The authors analyzed pharmacy records and specifically looked at prescriptions for fentanyl (patch and oral form), hydrocodone, hydromorphone (oral), methadone, morphine, oxymorphone and oxycodone. Cough medicines containing hydrocodone were not included in the analysis. Analgesics containing codeine also were excluded.
The authors admitted “we do not know if they had used any opioid prior (to the one year period before the surgery date in which prescriptions records were analyzed) or whether they used opioids surreptitiously in the year prior to surgery.”
The mean age of the surgical patients was 44, and 76 percent of them were women. About a quarter of the surgical patients suffered from hypertension, 12 percent with chronic obstructive pulmonary disease (COPD), almost 12 percent depression, 10 percent diabetes, 4 percent cancer and 3 percent liver disease.
Class Prepares Breast Cancer Patients for Pain
In a Stanford news release,2 Sun said he tries to use regional anesthetics whenever possible to reduce the need for post-surgery painkillers. He also encourages patients to simply take over-the-counter pain relievers like Tylenol for pain.
Study co-author Beth Darnall, author of the book “Less Pain, Fewer Pills: Avoid the Dangers of Prescription Opioids and Gain Control over Chronic Pain,” was quoted in the news release as saying, “Even when taken exactly as prescribed, opioids carry significant risks and side effects. Ideally, opioids are avoided in treating chronic pain, and pain treatment should emphasize comprehensive care, including physical therapy, pain psychology and self-management strategies.”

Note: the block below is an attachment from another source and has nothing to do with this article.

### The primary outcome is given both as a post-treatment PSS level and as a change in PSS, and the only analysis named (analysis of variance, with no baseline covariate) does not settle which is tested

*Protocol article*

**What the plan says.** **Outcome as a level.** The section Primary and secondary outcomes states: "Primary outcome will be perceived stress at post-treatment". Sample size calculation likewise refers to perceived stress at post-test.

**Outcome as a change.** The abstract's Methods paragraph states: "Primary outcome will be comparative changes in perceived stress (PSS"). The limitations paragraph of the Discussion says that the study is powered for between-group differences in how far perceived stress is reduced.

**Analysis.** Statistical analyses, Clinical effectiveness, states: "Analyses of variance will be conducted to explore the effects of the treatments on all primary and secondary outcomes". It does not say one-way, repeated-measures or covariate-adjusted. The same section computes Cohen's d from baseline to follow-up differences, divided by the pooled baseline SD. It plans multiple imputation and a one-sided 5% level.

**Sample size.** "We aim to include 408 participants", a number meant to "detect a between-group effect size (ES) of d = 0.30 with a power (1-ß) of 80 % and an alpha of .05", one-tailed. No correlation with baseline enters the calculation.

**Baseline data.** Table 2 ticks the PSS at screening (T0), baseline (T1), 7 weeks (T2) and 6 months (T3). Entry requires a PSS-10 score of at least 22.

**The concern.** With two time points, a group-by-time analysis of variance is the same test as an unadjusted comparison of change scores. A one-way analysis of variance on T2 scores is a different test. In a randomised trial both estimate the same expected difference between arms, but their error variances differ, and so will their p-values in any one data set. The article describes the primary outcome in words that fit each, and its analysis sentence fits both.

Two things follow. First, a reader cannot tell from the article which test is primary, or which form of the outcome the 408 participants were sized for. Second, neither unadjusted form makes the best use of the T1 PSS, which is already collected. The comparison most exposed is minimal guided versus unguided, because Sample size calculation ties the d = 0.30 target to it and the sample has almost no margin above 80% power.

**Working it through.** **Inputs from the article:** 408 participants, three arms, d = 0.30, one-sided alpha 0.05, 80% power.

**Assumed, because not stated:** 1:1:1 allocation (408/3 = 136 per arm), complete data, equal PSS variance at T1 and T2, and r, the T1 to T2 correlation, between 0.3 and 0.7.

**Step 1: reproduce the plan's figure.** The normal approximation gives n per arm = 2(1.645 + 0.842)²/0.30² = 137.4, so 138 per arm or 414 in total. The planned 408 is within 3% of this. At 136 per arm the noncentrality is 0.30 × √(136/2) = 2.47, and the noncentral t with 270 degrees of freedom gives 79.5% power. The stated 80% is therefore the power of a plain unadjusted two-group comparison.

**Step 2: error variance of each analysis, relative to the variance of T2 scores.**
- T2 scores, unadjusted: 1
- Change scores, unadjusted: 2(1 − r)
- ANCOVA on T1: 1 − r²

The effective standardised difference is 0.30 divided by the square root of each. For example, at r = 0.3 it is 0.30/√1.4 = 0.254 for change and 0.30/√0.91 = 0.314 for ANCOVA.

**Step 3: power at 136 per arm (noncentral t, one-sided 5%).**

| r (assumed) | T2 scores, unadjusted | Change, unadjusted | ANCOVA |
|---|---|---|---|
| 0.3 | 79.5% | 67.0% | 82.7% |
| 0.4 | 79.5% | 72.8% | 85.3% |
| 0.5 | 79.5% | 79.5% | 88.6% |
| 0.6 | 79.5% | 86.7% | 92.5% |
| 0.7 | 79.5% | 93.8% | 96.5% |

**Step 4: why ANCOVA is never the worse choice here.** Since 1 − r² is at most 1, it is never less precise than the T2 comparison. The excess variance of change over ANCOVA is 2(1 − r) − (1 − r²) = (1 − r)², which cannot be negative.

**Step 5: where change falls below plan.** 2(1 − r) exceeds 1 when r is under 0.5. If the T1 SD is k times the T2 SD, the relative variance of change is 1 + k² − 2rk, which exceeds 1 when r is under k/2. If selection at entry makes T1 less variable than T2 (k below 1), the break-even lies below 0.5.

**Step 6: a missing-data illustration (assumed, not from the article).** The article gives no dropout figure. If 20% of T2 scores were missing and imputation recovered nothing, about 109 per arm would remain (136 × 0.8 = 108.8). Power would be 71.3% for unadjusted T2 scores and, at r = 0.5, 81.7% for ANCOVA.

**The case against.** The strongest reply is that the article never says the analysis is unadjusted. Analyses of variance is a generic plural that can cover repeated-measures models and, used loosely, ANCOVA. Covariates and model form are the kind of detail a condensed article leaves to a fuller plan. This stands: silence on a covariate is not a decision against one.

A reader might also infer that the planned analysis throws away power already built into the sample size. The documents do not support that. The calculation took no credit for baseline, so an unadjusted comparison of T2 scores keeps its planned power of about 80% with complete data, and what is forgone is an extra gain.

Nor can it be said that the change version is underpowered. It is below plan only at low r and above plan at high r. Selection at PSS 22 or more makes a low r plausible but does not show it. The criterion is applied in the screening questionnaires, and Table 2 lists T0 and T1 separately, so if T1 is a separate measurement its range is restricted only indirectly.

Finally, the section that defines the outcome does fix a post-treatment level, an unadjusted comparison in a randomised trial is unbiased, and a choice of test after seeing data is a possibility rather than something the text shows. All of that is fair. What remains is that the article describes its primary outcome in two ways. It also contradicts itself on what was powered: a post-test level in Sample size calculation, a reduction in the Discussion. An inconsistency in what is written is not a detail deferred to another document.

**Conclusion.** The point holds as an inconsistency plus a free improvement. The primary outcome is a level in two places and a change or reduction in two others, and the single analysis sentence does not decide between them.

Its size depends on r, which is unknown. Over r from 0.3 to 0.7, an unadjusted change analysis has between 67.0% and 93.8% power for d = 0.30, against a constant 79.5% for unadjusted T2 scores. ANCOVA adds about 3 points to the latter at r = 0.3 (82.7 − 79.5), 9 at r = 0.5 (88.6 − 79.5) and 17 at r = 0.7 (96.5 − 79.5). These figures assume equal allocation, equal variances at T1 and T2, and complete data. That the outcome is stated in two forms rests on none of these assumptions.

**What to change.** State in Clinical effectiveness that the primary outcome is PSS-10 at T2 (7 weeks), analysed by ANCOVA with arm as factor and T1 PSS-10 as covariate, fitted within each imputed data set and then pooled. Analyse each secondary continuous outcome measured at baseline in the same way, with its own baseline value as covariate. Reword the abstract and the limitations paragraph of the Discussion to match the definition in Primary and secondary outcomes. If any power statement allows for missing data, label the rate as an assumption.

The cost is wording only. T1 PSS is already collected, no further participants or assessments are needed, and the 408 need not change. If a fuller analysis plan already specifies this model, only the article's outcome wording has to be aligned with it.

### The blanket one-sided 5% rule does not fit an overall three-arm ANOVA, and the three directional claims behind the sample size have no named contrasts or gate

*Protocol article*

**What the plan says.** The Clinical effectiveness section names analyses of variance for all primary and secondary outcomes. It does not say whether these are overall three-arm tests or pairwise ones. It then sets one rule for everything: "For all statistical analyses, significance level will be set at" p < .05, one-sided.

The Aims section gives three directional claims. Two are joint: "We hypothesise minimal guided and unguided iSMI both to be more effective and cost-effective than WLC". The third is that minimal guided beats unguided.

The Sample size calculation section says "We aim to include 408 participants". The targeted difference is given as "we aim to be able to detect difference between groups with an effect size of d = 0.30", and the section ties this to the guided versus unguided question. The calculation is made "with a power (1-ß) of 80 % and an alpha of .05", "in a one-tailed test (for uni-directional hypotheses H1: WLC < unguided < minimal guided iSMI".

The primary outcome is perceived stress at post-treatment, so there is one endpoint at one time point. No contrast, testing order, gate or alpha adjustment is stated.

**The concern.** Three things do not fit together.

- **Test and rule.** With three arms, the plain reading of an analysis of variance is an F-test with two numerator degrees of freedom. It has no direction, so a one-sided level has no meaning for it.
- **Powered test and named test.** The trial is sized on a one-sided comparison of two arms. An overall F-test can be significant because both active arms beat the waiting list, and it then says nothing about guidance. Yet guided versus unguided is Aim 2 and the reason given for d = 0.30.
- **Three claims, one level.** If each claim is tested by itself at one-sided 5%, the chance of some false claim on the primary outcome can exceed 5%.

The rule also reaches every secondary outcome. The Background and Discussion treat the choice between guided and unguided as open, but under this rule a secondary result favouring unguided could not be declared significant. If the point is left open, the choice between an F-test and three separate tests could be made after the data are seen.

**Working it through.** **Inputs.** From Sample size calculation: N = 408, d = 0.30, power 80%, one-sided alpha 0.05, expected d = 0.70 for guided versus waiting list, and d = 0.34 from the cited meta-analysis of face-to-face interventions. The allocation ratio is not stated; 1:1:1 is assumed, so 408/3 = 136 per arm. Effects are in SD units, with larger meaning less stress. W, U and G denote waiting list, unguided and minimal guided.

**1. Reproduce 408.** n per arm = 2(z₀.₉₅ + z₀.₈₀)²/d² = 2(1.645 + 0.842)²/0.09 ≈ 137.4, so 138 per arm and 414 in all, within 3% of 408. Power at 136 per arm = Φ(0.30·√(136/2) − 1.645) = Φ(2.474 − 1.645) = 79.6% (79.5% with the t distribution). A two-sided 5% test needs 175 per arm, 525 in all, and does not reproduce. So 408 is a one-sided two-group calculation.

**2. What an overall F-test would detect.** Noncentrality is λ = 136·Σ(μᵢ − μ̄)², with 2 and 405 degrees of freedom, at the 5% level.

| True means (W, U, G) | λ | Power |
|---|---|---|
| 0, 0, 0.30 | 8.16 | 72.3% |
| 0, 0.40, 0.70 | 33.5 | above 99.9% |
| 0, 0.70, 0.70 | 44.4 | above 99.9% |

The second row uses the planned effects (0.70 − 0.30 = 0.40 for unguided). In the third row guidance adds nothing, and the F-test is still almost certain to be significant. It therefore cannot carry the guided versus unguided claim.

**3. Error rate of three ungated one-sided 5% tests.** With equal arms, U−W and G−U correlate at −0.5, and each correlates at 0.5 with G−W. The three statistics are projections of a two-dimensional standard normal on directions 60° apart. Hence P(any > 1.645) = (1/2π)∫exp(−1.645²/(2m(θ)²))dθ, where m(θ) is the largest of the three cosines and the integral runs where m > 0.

Darnall is studying women enrolled in a pain psychology class at Stanford called “My Surgical Success.” The class helps women anticipate the pain associated with breast cancer surgery and helps them plain for it.
“It turns out that a lot of chronic pain develops from surgery, and pre-surgical ‘catastrophizing’ is a major risk factor for having a lot of pain,” Darnall said in the news release. “We hope that by optimizing patients’ psychology – and giving them skills to calm their own nervous system – they will have less pain after surgery, need fewer opioids and recovery quicker.”
In the study, the researchers called pain “subjective,” hinting it can at least partially be controlled using mind over matter. “Patients undergoing surgery are clearly at risk for post-surgical pain, a subjective experience that is modulated by many factors, including psychological, behavioral and medical characteristics.”
1. Sun, E. et al. (2016, July 11). “Incidence of and Risk Factors for Chronic Opioid Among Opioid Naïve Patients in the Post-Operative Period.” JAMA Internal Medicine. Retrieved Aug. 4, 2016, from http://archinte.jamanetwork.com/article.aspx?articleid=2532789
2. White, Tracie. (2016, July 11. “Surgeries found to increase risk of chronic opioid use.” Stanford Medicine News Center. Retrieved Aug. 4, 2016, from https://med.stanford.edu/news/all-news/2016/07/surgery-found-to-increase-risk-of-chronic-opioid-use.html
Written by David Heitz